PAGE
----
• Unequal ecological exchange – do advanced economies decarbonize by transferring greenhouse gas production offshore?
      • Macro-level evaluations of the treadmill of production versus ecological modernization thesis.
        • Jorgenson’s work on methane
        • York’s work on CO2 intensity
        • Spaargaren & Mol on growth of citizen-consumers
        • Evaluation of the economic growth model: Is economic growth a necessity for capitalist economic security and stability?
          • Neoclassical economics version
          • No-growth model and possibilities for economic stability
          • Case studies of treadmills of production and consumption particularly relevant to greenhouse gases
            • Automobile transportation
            • Distinction between luxury and necessary consumption
            • Work and spend cycle
            • Disaggregation of egregious industries and corporations from those who are more benign

 Cohen, M. G. 2014. “Gendered emissions: Counting greenhouse gas emissions by gender and why it matters,” Alternate Routes 25:55-80.

 Dietz, T., Rosa, E.A. & York, R. 2012.  “Environmentally efficient well-being: Is there a Kuznets curve?” Journal of Applied Geography 32:21-28.

 Dietz, T., Rosa, E.A. & York, R. 2009.  “Environmentally efficient well-being: Rethinking sustainability as the relationship between human well-being and environmental impacts,” Human Ecology Review 16:114-123.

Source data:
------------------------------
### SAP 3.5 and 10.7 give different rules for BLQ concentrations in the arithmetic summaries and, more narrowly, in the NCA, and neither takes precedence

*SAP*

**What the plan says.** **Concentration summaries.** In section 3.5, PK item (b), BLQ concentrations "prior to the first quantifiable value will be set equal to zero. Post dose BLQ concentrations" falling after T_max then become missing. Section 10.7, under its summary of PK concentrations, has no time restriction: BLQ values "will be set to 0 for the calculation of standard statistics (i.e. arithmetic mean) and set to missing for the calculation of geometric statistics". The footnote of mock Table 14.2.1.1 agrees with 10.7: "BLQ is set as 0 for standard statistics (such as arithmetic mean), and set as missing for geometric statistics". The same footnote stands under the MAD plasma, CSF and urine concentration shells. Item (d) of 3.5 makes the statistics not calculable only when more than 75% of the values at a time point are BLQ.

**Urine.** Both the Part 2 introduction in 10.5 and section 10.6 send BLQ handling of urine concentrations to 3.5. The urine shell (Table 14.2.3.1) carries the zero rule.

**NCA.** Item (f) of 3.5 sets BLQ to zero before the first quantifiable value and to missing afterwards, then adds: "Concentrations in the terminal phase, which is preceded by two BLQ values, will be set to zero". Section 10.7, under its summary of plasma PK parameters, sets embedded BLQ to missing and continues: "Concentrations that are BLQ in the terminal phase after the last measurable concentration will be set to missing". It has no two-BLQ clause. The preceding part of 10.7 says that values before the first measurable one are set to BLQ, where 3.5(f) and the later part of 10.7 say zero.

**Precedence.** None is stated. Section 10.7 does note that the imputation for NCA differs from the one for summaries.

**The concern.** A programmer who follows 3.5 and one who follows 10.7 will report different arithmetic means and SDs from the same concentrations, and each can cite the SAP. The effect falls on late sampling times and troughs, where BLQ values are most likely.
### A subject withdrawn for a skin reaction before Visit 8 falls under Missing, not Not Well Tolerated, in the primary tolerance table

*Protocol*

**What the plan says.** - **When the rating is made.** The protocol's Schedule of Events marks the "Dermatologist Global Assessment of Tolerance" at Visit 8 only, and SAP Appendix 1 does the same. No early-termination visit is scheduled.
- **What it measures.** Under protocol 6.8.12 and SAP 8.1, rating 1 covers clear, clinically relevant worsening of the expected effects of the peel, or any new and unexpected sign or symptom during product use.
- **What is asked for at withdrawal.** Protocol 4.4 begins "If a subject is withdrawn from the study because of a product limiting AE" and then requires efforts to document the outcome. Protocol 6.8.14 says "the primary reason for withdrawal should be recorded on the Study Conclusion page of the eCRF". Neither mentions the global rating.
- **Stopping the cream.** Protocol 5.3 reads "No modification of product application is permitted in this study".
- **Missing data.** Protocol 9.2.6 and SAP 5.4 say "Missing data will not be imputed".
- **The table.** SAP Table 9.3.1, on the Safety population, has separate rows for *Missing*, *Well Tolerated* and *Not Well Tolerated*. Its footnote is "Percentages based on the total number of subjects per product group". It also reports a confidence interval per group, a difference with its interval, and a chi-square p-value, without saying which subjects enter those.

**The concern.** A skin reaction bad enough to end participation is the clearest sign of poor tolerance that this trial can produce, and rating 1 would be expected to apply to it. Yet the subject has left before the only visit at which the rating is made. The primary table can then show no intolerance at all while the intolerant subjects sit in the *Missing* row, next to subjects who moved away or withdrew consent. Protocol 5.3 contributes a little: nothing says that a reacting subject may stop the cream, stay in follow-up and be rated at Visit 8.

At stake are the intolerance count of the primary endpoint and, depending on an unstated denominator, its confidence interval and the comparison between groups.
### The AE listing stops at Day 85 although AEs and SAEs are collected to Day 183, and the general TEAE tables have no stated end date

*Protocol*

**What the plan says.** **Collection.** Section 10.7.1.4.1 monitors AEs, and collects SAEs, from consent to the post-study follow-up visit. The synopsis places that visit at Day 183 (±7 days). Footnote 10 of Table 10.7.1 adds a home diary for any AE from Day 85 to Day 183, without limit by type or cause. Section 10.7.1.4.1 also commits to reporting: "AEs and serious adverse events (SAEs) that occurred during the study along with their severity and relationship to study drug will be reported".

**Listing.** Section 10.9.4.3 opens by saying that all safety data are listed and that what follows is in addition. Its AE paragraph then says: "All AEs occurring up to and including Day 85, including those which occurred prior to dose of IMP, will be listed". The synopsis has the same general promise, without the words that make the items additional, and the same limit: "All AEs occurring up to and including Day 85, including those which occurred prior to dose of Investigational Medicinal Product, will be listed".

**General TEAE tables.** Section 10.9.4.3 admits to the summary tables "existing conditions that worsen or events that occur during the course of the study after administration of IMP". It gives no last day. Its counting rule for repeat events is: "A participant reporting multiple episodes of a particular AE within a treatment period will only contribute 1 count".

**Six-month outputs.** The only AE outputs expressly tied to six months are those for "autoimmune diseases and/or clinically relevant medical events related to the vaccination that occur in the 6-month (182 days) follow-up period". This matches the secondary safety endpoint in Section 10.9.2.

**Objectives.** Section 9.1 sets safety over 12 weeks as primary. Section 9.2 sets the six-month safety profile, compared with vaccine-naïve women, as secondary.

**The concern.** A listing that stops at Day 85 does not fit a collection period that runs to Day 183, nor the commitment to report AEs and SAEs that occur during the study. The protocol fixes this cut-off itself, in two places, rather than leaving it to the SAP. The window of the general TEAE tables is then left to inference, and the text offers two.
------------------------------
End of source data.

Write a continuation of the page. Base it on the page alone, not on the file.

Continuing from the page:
Ehrhardt-Martinez, K. & J. B. Schor. 2015. “Consumption and climate change,” Pgs. 93-126 in Dunlap & Brulle (eds.), Climate Change and Society. New York: Oxford University Press.

 Fulkerson, G. M., Mckinney. L. A., & Austin, K. 2010. “Global warmers and global coolers: A cross-national examination of global warming dynamics,” International Journal of Sociology 40:44-64.

 Grimes, P. & Kentor, J. 1997.  “Exporting the greenhouse: Foreign capital penetration and CO2 emissions 1980-1996,” Journal of World System Research 9:261-275.

 Jackson, Tim. 2009. Prosperity Without Growth: Economics for a Finite Planet. London: Earthscan.

 Jorgenson, A. K.  2006. “Unequal ecological exchange and environmental degradation: A theoretical proposition and cross-national study of deforestation, 1990-2000” Rural Sociology 71:685-712.

 Jorgenson, A. K. 2009. “The sociology of unequal exchange in ecological context: A panel study of lower-income countries, 1975-2000,” Sociological Forum 24:22-46.

 Knight, K., Rosa, E. A. & Schor, J. B. 2013. “Reducing growth to achieve environmental sustainability: The role of work hours,” In Wicks-Lim, J. & Pollin, R. (eds.) Capitalism on Trial: Explorations in the Tradition of Thomas E. Weisskopf.  Northampton, MA: Edward Elgar, 187-211.

 Peters, G.P., Minx, J.C., Weber, C.L. & Edenhofer, O. 2011. “Growth in emission transfers via international trade from 1990 to 2008,” Proceedings of the National Academy of Sciences 108(21):8903-8908.

 Prew, P. 2010.  “World-economy centrality and carbon dioxide emissions: A new look at the position in the capitalist world-system and environmental pollution,” Journal of World-Systems Research 16:162-191.

 Reckien, D., Ewald, M., Edenhofer, O. & Lüdeke, M. K. B. 2007.  “What parameters influence the spatial variations in CO2 emissions from road traffic in Berlin? Implications for urban planning to reduce anthropogenic CO2 emissions,” Urban Studies 44:339-355.

Spaargaren, G. 2003.  “Sustainable consumption: A theoretical and environmental policy perspective,” Society and Natural Resources 16:687-701.

 Spaargaren, G. & van Vliet, B. 2010.  “Lifestyles, consumption and the environment: The ecological modernisation of domestic consumption,” Environmental Politics 9:50-76.

 York, R. 2010.  “The paradox at the heart of modernity: The carbon efficiency of the global economy,” International Journal of Sociology 40:6-22.